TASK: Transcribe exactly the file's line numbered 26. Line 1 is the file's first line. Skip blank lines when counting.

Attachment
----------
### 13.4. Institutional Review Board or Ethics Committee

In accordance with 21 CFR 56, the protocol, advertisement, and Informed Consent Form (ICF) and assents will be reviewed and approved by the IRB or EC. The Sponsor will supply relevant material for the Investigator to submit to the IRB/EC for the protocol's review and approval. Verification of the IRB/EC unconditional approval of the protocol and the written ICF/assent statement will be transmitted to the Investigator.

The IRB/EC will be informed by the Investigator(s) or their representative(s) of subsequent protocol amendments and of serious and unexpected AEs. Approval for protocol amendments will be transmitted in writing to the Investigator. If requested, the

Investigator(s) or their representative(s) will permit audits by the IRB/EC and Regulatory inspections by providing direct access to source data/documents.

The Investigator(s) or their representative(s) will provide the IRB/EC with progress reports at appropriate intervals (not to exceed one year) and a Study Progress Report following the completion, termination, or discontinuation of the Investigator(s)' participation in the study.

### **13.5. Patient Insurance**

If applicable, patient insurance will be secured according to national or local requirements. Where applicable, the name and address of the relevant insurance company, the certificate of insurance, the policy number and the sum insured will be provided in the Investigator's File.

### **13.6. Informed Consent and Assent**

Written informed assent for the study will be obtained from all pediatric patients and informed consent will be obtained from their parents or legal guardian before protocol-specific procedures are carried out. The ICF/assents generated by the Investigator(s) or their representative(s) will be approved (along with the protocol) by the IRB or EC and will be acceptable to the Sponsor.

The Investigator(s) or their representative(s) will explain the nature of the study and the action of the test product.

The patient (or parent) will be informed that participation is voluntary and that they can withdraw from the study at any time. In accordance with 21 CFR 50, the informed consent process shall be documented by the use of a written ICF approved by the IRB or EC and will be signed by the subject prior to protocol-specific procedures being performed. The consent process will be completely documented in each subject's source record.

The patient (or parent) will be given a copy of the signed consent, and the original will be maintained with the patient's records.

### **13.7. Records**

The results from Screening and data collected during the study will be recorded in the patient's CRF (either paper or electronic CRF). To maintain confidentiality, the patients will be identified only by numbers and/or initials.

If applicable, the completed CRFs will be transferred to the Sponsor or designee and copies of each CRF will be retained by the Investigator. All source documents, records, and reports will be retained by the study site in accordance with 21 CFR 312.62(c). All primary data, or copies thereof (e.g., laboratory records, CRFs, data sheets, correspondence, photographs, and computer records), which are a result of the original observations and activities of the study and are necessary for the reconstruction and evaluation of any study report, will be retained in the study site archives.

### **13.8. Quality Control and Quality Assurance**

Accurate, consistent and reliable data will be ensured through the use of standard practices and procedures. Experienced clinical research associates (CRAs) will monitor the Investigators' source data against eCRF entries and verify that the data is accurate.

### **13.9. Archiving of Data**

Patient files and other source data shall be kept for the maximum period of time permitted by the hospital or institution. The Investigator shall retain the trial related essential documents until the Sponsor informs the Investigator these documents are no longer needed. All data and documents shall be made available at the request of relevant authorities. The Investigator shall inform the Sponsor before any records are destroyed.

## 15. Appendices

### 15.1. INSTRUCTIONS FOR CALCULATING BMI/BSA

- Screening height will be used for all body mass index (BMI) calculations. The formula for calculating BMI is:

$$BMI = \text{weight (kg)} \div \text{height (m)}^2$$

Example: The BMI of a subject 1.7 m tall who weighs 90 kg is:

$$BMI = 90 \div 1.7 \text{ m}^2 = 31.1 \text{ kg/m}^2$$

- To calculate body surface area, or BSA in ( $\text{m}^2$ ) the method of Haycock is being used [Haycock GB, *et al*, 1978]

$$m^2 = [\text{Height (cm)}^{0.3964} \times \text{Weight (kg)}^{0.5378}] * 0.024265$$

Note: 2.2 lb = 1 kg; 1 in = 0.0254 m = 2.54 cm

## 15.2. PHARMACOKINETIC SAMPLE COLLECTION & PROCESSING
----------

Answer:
- To calculate body surface area, or BSA in ( $\text{m}^2$ ) the method of Haycock is being used [Haycock GB, *et al*, 1978]